A statute of limitations establishes the maximum amount of time for someone to file a legal claim to recover damages against another party that caused their injury. Having a deadline is important because it:
- Promptly brings those responsible for harming others to justice
- Can help those impacted by the harm of others recover damages from their injury as soon as possible
- Helps preserve evidence and make the most of witness testimony, both which may diminish over time
Every state, including Texas, has its own statute of limitations for all the different civil and criminal cases its courts see, including personal injuries resulting in paralysis.
How Long do You Have to File a Paralysis Injury Claim in Texas?
According to Texas Civil Practice & Remedies Code §16.003, that statute of limitations for paralysis injuries in Texas is two years from the injuring incident to file a claim against the responsible party.
This statute of limitations applies to most personal injury claims, including those caused by negligence or intentional acts. It applies to cases involving slip and fall incidents, vehicle accidents, and product liability issues.
Medical malpractice could also cause paralysis, such as through a botched surgery. A victim of this kind of negligence would also have two years to file a lawsuit, but under Texas Civil Practice and Remedies Code § 74.251.
Do Not Delay Getting Your Lawsuit Ready
The clock starts ticking right when your accident occurs, and gathering evidence, building a case, and filing a claim can take time. That means you must decide whether you want to pursue a case against the person or organization that’s responsible for your paralysis injury as soon as possible.
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Exceptions to the Statute of Limitations
While the statute of limitations is applied equally across all paralysis injury cases, there are a few situations that may pause the ticking clock.
The Injured Person Was a Minor or “of Unsound Mind”
The timeline would be affected if the injured person was a minor or “of unsound mind” when the incident caused the injury. So, the clock doesn’t start ticking until the injured party turns 18 or “becomes mentally competent.”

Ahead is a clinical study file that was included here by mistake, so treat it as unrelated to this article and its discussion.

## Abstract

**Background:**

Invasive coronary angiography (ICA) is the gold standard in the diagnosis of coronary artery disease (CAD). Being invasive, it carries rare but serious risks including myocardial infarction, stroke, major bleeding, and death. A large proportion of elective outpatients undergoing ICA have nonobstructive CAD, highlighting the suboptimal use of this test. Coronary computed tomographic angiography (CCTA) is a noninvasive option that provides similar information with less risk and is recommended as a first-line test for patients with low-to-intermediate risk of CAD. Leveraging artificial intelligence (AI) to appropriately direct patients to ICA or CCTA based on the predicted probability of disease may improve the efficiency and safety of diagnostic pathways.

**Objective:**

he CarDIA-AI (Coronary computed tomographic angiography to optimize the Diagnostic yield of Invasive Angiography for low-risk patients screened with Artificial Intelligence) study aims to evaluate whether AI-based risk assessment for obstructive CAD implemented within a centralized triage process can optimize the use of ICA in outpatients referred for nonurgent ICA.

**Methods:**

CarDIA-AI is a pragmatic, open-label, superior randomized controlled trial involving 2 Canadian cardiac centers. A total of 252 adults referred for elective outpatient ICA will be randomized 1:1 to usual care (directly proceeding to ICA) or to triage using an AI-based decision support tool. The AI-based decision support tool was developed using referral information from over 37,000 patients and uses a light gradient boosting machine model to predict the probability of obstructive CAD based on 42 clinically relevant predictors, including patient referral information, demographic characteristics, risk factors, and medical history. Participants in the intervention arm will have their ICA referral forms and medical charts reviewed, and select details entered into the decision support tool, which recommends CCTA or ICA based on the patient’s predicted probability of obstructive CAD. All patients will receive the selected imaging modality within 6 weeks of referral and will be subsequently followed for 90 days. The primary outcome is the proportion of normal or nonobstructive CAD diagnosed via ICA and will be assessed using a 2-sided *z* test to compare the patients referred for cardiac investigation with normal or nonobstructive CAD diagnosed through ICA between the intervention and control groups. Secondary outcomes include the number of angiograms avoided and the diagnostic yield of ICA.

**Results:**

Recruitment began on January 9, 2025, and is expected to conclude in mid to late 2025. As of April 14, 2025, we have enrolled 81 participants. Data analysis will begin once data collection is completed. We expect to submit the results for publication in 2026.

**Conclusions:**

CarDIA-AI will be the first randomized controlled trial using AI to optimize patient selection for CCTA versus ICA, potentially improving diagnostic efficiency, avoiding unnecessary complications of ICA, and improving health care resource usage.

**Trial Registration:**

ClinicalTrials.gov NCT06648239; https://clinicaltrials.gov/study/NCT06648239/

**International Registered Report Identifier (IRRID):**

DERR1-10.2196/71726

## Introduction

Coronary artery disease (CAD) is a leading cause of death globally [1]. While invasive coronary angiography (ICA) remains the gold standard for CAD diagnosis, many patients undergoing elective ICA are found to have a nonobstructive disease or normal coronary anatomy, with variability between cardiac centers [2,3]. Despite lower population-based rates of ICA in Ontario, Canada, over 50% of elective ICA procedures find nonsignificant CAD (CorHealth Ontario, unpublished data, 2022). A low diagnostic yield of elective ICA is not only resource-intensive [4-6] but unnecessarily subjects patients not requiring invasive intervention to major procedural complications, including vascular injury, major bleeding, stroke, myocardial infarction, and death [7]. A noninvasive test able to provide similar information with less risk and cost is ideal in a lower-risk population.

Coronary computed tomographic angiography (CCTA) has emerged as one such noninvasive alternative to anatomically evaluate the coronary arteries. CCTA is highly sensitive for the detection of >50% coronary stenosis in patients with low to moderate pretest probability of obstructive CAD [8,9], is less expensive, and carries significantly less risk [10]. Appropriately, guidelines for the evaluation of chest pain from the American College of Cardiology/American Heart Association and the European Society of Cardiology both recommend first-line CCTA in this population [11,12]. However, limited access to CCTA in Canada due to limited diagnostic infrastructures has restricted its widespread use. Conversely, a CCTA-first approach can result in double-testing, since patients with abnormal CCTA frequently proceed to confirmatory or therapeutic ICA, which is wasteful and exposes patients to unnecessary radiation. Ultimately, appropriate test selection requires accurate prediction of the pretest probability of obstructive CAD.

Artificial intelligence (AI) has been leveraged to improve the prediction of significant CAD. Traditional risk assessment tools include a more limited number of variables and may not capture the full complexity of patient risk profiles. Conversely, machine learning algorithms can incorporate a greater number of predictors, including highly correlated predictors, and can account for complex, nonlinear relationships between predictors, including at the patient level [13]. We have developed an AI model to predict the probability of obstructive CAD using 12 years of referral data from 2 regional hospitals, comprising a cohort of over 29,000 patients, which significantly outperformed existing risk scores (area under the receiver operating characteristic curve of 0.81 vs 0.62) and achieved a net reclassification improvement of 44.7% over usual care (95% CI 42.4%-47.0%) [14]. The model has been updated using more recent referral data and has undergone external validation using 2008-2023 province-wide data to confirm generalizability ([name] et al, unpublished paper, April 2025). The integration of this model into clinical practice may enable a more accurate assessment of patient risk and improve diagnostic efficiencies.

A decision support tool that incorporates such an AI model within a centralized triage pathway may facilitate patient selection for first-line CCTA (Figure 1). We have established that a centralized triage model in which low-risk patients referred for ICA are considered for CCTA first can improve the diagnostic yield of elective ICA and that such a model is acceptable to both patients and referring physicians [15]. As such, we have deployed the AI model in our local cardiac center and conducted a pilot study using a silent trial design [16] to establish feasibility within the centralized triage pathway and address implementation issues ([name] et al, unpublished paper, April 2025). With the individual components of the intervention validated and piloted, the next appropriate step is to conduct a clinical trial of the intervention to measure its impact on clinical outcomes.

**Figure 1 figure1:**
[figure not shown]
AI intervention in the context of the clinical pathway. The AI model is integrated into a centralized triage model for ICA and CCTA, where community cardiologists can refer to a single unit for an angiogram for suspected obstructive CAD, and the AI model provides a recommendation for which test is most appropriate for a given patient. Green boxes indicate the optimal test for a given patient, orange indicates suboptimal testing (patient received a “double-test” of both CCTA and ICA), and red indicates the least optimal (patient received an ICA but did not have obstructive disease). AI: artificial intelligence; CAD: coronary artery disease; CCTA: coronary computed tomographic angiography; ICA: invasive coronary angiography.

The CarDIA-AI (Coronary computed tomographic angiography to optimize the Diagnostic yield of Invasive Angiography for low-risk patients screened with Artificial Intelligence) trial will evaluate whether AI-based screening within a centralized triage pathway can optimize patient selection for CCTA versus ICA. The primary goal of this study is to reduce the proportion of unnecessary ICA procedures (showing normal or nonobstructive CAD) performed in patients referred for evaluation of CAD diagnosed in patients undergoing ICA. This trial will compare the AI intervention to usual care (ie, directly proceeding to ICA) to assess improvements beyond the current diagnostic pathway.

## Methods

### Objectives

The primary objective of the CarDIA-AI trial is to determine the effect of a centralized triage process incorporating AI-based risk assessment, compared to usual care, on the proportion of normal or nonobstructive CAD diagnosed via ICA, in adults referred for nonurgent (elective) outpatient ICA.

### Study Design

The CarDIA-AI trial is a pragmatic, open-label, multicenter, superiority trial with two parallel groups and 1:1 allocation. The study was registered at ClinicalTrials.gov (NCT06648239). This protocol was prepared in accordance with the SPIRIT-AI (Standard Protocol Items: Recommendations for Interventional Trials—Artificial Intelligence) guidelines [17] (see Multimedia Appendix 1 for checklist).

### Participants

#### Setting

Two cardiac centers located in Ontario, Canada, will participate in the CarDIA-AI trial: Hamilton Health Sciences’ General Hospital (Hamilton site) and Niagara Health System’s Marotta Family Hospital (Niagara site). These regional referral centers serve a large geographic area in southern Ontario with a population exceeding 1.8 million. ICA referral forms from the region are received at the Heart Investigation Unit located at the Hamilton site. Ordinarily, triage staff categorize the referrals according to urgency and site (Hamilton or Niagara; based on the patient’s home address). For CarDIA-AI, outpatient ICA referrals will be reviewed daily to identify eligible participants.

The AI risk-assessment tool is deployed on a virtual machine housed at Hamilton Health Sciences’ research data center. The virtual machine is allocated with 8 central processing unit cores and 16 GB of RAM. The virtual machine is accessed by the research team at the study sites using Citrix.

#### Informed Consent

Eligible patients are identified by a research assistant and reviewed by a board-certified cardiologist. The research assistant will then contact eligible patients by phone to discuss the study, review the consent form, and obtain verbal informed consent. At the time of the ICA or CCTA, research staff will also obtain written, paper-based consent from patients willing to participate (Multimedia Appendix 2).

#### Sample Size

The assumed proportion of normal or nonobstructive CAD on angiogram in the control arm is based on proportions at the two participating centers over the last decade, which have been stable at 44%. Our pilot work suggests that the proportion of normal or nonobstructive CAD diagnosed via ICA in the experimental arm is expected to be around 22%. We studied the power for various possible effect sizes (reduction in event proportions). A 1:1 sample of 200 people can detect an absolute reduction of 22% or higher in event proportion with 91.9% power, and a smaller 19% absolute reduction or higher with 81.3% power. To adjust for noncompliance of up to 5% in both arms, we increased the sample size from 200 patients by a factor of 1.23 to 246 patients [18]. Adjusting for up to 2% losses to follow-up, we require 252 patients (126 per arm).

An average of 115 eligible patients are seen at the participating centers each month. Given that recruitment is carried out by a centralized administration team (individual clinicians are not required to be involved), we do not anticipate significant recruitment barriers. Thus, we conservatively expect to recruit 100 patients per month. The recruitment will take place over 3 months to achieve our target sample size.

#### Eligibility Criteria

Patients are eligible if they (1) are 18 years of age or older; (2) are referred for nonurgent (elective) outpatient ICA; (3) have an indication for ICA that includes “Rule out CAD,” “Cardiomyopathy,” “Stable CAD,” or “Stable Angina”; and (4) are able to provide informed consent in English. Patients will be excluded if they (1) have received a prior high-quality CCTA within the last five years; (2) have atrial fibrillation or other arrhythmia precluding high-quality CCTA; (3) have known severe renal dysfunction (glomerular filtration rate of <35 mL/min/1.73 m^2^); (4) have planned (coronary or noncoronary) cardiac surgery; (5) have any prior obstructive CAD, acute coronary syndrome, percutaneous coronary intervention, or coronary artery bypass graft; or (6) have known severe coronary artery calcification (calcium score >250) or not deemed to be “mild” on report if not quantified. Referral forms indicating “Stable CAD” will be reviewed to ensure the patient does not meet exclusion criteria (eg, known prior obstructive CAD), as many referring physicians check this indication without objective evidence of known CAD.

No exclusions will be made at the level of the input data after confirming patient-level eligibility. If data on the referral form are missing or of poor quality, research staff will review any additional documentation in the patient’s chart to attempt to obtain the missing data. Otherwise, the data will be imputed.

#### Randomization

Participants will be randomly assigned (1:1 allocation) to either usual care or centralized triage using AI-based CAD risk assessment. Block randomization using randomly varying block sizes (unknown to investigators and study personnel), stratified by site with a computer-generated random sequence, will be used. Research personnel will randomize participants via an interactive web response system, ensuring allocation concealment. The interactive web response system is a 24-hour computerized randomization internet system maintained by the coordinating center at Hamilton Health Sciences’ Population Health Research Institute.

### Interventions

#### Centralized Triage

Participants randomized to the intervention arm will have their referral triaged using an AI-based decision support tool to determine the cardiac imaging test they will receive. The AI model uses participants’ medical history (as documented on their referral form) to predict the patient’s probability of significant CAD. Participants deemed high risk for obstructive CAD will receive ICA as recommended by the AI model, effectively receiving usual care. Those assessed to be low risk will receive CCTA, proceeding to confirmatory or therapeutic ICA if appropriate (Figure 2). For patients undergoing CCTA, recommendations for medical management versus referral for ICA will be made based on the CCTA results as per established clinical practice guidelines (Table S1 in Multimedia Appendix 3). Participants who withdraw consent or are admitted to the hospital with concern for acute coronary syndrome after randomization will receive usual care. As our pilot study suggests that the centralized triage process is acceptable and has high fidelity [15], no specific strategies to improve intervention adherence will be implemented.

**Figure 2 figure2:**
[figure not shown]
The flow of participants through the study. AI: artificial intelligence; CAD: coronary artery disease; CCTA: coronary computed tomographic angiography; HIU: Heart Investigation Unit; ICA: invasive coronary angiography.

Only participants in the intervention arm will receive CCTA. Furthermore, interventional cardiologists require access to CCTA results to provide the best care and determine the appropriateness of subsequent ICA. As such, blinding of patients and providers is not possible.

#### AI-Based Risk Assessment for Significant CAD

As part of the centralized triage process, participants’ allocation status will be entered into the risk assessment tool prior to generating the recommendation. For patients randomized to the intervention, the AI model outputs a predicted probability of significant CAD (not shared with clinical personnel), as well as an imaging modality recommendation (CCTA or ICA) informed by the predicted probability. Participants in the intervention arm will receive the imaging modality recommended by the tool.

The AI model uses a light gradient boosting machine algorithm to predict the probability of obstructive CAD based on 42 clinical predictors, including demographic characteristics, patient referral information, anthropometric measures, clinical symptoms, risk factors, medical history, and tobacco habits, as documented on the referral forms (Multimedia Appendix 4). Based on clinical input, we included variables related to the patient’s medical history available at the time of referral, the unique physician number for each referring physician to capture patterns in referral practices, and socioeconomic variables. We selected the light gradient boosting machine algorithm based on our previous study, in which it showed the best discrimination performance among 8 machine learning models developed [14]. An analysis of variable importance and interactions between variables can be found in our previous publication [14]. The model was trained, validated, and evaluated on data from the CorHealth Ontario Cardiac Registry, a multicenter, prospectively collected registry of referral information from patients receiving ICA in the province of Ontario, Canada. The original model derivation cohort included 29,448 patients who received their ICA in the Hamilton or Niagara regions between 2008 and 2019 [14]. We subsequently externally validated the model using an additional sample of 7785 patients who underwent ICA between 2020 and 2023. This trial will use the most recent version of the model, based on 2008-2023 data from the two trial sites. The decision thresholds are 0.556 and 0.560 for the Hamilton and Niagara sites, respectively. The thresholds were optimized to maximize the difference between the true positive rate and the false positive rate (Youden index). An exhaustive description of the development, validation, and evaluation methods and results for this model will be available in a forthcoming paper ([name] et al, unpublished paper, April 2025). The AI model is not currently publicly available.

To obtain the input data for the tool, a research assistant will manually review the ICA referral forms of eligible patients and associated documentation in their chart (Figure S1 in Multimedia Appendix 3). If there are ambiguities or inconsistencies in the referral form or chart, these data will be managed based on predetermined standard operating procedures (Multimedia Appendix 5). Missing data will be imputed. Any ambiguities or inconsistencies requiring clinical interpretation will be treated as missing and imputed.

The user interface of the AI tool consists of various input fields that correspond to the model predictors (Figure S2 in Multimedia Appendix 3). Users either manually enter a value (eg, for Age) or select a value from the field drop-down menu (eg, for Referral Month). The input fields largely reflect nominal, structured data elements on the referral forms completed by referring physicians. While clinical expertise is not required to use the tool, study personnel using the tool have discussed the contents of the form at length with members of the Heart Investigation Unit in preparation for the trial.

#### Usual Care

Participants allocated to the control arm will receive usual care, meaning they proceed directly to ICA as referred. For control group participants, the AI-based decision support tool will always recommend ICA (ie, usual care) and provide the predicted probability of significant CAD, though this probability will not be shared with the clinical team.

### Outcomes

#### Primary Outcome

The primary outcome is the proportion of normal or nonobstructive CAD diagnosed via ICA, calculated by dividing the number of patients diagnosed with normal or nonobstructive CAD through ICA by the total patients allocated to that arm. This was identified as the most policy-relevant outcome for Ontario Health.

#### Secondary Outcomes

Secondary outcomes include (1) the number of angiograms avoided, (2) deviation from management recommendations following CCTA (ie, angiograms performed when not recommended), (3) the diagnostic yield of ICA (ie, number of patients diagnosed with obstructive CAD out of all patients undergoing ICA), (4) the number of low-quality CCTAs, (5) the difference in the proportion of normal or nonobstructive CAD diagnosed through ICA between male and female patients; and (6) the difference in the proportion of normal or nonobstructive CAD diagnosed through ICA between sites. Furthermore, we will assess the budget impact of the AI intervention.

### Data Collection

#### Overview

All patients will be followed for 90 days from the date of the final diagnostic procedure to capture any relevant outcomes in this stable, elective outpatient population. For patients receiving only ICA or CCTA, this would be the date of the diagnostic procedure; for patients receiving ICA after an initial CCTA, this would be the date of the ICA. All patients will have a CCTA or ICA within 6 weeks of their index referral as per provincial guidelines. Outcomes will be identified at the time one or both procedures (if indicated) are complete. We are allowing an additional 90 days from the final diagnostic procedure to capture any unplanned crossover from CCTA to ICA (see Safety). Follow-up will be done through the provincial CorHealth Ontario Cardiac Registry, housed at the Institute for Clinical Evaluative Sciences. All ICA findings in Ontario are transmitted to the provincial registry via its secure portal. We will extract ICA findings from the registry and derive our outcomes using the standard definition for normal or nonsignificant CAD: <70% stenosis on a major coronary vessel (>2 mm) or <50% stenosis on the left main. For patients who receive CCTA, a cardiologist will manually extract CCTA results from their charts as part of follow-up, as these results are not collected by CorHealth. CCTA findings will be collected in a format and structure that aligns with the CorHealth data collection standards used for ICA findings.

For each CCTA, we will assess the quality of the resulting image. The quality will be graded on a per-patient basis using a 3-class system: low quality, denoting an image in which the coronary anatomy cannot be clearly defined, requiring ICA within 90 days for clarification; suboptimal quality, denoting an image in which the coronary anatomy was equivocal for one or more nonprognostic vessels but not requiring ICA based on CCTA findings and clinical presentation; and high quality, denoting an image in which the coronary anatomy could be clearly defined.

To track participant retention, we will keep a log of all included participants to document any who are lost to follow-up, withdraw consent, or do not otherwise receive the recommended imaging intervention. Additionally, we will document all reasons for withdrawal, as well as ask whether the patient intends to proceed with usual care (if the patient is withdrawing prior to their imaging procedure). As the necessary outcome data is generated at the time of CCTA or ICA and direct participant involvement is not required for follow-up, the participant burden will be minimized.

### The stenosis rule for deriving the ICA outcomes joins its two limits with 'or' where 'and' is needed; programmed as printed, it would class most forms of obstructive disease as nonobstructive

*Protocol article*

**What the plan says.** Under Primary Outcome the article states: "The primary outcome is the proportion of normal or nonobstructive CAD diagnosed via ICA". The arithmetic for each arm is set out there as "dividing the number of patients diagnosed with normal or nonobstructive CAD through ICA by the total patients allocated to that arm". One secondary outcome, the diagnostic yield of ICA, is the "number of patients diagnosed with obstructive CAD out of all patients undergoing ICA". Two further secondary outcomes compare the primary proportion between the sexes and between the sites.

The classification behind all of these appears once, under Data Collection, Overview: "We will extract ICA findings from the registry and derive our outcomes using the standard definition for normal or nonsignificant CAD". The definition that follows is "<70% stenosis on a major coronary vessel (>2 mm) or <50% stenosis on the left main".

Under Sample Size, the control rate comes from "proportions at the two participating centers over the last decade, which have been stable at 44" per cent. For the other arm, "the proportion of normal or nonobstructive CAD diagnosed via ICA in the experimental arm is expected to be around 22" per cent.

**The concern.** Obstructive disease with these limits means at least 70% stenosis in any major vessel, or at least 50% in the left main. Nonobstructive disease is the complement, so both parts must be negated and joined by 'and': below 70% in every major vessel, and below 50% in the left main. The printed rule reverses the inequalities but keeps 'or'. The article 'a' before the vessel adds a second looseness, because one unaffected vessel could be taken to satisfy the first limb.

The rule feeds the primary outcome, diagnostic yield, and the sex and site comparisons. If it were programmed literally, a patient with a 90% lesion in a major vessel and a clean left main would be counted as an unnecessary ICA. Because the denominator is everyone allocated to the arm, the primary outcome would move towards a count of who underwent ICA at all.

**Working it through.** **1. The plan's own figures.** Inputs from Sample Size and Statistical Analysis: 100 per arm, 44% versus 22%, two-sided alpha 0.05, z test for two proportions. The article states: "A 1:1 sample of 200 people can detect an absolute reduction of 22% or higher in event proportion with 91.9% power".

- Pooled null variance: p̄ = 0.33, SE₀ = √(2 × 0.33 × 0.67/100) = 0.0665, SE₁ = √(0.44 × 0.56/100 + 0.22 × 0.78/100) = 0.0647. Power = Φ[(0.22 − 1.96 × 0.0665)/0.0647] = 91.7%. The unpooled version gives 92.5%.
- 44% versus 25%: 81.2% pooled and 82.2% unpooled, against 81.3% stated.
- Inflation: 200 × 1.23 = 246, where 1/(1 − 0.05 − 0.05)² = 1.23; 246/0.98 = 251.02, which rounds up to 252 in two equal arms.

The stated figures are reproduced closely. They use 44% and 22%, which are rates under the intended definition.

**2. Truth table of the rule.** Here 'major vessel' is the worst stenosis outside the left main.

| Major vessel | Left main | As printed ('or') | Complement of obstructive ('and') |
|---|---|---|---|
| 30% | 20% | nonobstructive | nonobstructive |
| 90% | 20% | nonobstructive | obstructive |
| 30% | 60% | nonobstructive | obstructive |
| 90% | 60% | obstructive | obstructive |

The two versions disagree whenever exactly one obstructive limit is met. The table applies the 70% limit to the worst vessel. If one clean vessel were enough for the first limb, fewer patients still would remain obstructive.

For example, if you were 16 when you were in a car accident that resulted in your partial or full paralysis, you would have two years from the time you turned 18 to file a lawsuit against the responsible party.
The Responsible Party Leaves Texas
The timeline would also be affected if the responsible party leaves Texas after the accident and before the lawsuit is filed. The period when that person is not in Texas is not counted in the time frame. This effectively increases the time someone may have to file.
For example, if the driver that caused your paralysis injury moves out of Texas for a few months, you could have the same number of months more to file your suit.
Other than these two exceptions, there aren’t many situations that would give you more time to file your suit. Speak with your Texas attorney very soon after your accident. Determine if you have a case and get the filing process started immediately so you don’t miss the deadline.
What Happens If You Miss the Deadline?
The statute of limitations deadline helps preserve the evidentiary integrity of all personal injury cases, which is why it’s so rigid.
If you miss the deadline, you can still file your claim—but your case is likely to be dismissed. Either the court will refuse to try your case, or the defendant and their legal team will point out that you’ve missed the statute’s deadline. There are many reasons why you might miss the deadline, including:
- You didn’t know whether the statute of limitations applied to your case.
- You didn’t know how much time you had.
- You didn’t know or remember the date of your accident.
- Your injuries didn’t become severe until weeks or months after the accident.
Missing your deadline to file a case means you miss out on recovering compensation. You can meet with a paralysis injury lawyer to determine the time frame for your specific case and get started right away on building your case.
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Special Considerations When Filing Your Paralysis Injury Lawsuit
There are two situations you might find yourself and your legal team grappling with when considering filing your case before the statute of limitations runs out:
Listing “Doe” Defendants
If you don’t know the names of all defendants, you can list them as “Doe” and then add the official names of these defendants as you learn who they are (even after the statute expires). However, you cannot add brand new defendants after the statute has expired.
Instead of rushing to take the defendant(s) to court, your attorney might first try to negotiate on your behalf to get you a fair settlement. However, waiting months to start negotiations or missing the deadline to file a legal claim can also:
- Impact your leverage in out-of-court negotiations
- Give the defendant’s legal team an advantage
The American Bar Association affirms that most cases don’t even make it to court. Your lawyer could fight for a fair settlement via negotiations before filing a personal injury lawsuit.
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Don’t Let Statute of Limitations Run Out on Your Texas Paralysis Lawsuit
The team at Loncar Lyon Jenkins can advise you on how to handle the statute of limitations in your paralysis injury case. We help you file your case on time and are prepared to represent you in negotiations and court proceedings.
You might face insurance companies, negligent drivers, and other parties that caused your pain and suffering. Call in the Strong Arm to fight for justice and recover compensation for you. Contact us today for a free case review.
Call or text 877-239-4878 or complete a Free Case Evaluation form